Dallas, Texas - A federal grand jury in the Eastern District of Texas returned a superseding indictment charging two Texas men with conspiring to fix prices by lowering rates paid to certain health care workers and then conspiring and endeavoring to obstruct a Federal Trade Commission (FTC) investigation of their conduct.
According to court documents, Neeraj Jindal and John Rodgers violated the Sherman Act by agreeing with co-conspirators in 2017 to pay lower rates to certain physical therapists and physical therapist assistants in north Texas, including the Dallas-Fort Worth metropolitan area. At the time, Jindal was the owner and Rodgers was a clinical director of a Texas-based therapist staffing company providing in-home physical therapy services. The superseding indictment alleges their company paid lower rates for several months after entering into the agreement.
Additionally, Jindal and Rodgers are charged with conspiring to obstruct and make false statements in proceedings before the FTC and endeavoring to obstruct those proceedings. According to the superseding indictment, Jindal and Rodgers conspired and then made false and misleading statements and withheld and concealed information during the FTC’s investigation to determine whether their company or other therapist staffing companies violated the Federal Trade Commission Act. The superseding indictment follows an indictment against Jindal returned in December 2020.
“The charges announced today underscore the Antitrust Division’s ongoing commitment to enforcing antitrust laws, particularly when the victims are American workers who deserve the benefits of competitive wages, mobility, and competition among employers for their services,” said Acting Assistant Attorney General Richard A. Powers of the Justice Department's Antitrust Division. “This prosecution also demonstrates how seriously we take our obligation to protect the integrity of investigations into anticompetitive conduct, whether those investigations are conducted by the Department of Justice or another agency.”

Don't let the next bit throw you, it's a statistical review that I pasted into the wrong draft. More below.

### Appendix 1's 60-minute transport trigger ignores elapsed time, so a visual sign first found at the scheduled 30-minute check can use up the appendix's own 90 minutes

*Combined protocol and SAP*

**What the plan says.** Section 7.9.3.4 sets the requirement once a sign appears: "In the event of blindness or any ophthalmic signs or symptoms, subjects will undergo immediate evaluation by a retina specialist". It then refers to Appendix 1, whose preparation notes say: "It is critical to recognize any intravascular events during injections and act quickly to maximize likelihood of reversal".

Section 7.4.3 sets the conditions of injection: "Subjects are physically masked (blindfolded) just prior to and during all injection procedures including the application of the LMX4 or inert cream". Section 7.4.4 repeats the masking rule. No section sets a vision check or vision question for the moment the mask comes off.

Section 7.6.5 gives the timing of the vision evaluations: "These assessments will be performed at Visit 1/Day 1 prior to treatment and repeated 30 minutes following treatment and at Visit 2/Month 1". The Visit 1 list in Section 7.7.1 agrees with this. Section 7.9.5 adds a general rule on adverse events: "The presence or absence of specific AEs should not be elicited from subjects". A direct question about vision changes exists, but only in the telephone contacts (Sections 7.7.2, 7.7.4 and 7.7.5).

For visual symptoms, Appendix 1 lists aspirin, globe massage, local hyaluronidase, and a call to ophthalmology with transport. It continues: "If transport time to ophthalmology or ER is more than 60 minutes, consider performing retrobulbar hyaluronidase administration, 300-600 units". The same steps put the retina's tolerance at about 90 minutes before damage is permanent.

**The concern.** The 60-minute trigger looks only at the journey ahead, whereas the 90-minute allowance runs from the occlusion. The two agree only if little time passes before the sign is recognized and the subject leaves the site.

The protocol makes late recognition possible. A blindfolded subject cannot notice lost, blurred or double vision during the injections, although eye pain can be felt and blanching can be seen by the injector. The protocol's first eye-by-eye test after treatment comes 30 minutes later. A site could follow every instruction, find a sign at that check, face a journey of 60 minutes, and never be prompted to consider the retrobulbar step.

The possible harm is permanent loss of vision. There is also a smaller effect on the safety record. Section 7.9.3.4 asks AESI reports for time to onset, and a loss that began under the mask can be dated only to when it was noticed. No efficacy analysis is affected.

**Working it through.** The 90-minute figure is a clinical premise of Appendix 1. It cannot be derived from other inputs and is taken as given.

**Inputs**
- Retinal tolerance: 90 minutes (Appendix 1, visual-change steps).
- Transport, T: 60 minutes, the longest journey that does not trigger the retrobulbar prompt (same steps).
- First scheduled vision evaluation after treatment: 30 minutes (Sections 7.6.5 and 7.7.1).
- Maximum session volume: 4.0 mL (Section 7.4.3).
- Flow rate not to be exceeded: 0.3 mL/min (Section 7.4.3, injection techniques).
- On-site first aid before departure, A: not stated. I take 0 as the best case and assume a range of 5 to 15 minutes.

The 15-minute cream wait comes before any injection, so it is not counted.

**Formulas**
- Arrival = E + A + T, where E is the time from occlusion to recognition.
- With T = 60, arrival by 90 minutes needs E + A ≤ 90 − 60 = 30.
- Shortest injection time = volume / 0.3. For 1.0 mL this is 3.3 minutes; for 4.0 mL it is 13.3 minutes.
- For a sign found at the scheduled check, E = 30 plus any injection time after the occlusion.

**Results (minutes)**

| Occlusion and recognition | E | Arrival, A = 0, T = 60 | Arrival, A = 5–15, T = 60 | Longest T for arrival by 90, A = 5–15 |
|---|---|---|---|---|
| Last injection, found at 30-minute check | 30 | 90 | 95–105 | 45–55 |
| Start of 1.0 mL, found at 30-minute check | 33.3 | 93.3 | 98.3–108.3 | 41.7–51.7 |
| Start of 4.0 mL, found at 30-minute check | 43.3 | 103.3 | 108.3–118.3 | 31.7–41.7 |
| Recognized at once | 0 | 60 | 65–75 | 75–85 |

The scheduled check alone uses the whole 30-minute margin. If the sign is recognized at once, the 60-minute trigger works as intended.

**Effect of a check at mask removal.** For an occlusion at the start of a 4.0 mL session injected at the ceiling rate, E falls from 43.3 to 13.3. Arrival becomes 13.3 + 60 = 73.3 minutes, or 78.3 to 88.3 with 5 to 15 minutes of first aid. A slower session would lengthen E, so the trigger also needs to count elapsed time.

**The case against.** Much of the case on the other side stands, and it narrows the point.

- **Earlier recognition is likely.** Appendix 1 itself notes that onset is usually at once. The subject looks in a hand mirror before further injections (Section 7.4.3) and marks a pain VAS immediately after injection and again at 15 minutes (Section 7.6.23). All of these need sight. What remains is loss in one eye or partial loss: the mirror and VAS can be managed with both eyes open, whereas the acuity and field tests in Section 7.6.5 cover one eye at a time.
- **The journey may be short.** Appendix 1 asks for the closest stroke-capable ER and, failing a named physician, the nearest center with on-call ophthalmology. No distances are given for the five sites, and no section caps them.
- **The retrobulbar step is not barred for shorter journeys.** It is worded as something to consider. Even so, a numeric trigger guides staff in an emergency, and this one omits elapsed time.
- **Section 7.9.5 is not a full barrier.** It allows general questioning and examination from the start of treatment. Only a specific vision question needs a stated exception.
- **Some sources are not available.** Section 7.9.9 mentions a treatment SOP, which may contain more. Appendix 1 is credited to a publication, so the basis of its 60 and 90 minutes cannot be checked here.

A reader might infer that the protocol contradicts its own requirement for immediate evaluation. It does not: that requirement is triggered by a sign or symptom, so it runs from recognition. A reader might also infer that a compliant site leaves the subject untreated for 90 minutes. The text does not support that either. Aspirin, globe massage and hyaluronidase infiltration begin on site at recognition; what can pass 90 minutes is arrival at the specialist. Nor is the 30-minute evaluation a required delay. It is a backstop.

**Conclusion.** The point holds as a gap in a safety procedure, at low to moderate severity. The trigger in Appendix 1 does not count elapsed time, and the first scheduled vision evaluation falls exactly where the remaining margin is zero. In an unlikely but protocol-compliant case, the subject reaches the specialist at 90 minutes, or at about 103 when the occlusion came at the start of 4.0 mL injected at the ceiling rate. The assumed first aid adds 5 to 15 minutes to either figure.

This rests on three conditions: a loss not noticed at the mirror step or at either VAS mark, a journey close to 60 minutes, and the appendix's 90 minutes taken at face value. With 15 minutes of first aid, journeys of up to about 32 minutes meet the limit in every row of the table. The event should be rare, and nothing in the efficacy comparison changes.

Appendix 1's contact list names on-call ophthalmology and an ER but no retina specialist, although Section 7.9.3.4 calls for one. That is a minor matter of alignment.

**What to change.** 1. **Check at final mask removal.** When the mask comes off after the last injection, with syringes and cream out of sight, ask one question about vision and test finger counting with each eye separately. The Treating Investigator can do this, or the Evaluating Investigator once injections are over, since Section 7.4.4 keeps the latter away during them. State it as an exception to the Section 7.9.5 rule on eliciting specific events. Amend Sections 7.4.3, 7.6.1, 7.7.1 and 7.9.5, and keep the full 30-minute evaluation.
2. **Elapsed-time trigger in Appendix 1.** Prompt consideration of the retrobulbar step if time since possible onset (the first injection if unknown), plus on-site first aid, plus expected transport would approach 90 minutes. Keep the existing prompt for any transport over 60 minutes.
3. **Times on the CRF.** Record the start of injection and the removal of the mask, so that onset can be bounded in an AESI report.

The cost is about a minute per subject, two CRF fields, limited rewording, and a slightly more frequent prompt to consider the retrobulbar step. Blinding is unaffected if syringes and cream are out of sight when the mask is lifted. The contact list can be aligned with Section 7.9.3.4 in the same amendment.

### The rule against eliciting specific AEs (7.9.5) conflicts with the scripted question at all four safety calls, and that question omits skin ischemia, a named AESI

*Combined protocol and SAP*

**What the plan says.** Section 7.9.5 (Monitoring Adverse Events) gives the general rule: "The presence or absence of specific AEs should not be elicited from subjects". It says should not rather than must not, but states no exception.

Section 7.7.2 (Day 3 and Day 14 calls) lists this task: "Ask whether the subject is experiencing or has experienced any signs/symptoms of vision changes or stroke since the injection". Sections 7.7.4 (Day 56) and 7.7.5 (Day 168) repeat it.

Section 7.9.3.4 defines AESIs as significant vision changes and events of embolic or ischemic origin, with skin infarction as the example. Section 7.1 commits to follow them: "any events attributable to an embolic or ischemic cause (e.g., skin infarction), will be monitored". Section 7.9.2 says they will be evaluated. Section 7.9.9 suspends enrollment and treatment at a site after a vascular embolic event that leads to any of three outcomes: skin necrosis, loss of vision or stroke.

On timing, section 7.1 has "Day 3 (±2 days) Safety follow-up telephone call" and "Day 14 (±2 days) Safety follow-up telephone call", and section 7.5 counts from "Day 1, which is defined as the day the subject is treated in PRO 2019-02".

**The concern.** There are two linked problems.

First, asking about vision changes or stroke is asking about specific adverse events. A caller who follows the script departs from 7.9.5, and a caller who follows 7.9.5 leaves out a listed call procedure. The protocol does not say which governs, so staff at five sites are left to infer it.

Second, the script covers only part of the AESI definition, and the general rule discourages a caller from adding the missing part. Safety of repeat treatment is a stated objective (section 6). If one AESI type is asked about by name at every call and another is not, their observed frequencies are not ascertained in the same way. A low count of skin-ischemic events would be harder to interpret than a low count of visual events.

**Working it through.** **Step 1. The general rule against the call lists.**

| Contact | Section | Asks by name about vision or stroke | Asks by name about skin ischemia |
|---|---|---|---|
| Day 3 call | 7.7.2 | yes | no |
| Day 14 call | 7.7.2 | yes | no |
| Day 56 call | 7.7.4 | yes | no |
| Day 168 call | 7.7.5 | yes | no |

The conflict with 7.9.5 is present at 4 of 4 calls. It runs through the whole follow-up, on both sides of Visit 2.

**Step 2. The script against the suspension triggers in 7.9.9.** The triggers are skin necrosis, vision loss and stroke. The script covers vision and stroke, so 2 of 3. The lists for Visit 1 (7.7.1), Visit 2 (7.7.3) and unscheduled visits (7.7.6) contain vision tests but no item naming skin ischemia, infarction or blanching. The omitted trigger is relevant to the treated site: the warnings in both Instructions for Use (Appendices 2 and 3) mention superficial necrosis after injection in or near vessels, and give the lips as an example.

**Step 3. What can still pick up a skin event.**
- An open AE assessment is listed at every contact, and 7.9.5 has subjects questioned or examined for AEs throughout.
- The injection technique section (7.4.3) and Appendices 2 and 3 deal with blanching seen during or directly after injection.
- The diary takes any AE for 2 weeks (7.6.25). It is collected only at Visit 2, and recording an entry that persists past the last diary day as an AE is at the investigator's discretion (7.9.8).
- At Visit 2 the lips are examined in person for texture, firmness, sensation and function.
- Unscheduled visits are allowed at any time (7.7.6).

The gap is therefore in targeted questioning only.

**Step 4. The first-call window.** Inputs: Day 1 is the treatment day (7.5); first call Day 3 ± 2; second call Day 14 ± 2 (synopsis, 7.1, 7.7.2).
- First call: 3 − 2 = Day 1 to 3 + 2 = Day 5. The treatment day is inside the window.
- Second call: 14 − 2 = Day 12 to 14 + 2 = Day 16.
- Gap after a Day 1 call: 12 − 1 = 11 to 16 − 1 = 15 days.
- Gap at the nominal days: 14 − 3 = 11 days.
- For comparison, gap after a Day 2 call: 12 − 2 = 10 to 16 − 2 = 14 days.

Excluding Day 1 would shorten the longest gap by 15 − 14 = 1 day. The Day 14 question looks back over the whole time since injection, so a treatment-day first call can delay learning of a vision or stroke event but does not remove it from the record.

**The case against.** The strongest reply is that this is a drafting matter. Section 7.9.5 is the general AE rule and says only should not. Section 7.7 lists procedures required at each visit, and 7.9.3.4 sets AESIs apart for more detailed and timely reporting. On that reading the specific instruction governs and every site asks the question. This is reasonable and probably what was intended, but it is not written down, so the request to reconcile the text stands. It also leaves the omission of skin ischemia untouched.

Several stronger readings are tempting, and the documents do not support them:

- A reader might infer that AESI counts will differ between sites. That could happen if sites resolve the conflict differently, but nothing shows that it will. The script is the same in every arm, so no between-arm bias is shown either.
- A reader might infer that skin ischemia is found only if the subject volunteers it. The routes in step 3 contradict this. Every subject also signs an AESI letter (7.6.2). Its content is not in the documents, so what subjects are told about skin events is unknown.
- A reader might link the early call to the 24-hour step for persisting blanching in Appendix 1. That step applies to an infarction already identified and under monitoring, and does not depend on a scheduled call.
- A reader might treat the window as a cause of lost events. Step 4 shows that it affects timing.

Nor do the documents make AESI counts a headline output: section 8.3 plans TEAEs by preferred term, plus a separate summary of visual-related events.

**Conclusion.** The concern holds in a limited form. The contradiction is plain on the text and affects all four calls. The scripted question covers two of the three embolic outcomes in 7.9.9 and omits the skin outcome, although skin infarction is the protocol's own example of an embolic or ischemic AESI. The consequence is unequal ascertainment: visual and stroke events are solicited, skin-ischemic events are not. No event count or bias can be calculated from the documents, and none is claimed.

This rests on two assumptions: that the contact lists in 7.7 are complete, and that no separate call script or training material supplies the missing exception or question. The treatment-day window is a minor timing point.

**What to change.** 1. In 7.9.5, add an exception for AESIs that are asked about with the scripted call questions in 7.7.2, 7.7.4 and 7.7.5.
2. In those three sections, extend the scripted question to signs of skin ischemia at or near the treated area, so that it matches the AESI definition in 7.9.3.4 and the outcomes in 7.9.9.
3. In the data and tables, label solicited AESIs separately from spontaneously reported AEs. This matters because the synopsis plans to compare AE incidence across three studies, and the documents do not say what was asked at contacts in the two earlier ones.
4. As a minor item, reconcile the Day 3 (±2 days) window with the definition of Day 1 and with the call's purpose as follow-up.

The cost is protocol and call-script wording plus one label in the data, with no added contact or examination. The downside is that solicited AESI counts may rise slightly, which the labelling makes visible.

“Wage-fixing agreements are, at their core, an attempt to artificially rig the labor market to depress wages and deprive workers of competitive salaries and benefits,” said Acting U.S. Attorney Nicholas J. Ganjei for the Eastern District of Texas. “The present charges demonstrate that the Department of Justice and its partner agencies will not stand by and allow the exploitation of American workers and the manipulation of the market.”
“Today’s charges should serve as a warning to those who choose to engage in corrupt practices at the expense of hard-working Americans,” said Assistant Director Calvin Shivers of the FBI's Criminal Investigative Division. “The FBI is committed to working closely with our law enforcement partners to uncover corruption and bring the individuals responsible to justice.”
A violation of the Sherman Act carries a statutory maximum penalty of 10 years in prison and a $1 million fine for individuals. The maximum fine may be increased to twice the gain derived from the crime or twice the loss suffered by victims if either amount is greater than $1 million. The charged obstruction offenses carry a statutory maximum penalty of five years imprisonment and a $250,000 fine. A federal district court judge will determine any sentence after considering the U.S. Sentencing Guidelines and other statutory factors.
The Antitrust Division’s Washington Criminal I Section is prosecuting the case, which was investigated with the assistance of the Antitrust Division’s Washington Criminal II Section and the FBI’s International Corruption Unit.